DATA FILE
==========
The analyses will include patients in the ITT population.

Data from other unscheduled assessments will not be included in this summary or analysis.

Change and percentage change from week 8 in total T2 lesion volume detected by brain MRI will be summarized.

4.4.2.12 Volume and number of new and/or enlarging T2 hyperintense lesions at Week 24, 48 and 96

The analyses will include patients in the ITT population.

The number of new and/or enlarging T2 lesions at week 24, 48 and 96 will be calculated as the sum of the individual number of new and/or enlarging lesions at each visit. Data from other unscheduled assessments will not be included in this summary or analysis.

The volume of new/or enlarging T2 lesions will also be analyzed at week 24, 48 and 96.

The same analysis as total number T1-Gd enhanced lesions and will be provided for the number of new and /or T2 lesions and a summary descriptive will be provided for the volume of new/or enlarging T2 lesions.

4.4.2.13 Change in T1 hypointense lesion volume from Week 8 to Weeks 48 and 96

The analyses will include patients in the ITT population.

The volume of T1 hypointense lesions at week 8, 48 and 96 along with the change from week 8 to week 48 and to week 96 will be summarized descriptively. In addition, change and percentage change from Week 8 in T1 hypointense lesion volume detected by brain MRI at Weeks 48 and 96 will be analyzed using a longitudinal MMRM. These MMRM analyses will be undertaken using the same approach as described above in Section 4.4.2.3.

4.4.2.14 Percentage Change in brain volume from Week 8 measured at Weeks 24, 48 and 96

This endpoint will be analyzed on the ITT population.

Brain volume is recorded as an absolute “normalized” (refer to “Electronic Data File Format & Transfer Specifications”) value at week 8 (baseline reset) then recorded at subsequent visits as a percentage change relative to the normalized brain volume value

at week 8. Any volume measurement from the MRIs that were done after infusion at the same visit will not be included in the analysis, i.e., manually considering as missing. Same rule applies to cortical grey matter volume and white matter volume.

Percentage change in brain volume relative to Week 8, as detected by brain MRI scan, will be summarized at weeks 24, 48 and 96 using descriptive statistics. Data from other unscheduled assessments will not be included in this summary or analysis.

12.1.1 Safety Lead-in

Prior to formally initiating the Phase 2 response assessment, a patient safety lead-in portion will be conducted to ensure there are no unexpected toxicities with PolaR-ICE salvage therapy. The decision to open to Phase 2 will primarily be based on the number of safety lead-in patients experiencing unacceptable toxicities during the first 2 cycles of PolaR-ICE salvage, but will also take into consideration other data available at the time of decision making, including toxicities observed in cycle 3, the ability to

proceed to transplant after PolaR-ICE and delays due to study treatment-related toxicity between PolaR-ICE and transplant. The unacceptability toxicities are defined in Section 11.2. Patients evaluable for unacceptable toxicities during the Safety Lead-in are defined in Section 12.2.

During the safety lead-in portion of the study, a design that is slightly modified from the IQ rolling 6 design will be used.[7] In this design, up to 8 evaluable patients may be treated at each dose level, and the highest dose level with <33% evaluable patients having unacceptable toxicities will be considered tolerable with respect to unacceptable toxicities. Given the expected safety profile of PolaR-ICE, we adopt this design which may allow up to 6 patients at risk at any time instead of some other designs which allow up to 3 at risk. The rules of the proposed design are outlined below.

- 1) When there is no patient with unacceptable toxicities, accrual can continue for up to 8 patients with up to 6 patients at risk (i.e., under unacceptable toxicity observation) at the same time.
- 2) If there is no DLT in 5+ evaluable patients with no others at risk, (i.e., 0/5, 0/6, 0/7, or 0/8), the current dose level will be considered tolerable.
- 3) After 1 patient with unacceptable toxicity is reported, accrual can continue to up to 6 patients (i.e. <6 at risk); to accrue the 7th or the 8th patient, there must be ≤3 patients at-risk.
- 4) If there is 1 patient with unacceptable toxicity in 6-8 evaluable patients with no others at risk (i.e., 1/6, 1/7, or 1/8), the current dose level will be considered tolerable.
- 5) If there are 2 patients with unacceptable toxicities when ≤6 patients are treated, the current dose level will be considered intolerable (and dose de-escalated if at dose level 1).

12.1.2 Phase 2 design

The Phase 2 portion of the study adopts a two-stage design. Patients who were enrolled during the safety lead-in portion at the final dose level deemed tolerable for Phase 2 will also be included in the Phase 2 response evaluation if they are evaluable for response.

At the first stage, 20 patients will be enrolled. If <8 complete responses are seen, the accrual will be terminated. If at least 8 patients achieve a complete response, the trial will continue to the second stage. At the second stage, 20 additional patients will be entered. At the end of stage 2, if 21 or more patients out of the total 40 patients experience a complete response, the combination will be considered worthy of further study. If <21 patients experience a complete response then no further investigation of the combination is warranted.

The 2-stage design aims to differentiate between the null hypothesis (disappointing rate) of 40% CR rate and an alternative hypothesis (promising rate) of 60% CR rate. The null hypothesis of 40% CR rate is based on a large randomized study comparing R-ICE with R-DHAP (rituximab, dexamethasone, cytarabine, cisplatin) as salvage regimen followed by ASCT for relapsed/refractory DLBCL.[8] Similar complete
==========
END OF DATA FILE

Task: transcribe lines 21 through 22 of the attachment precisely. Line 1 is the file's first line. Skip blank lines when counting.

- 1) When there is no patient with unacceptable toxicities, accrual can continue for up to 8 patients with up to 6 patients at risk (i.e., under unacceptable toxicity observation) at the same time.
- 2) If there is no DLT in 5+ evaluable patients with no others at risk, (i.e., 0/5, 0/6, 0/7, or 0/8), the current dose level will be considered tolerable.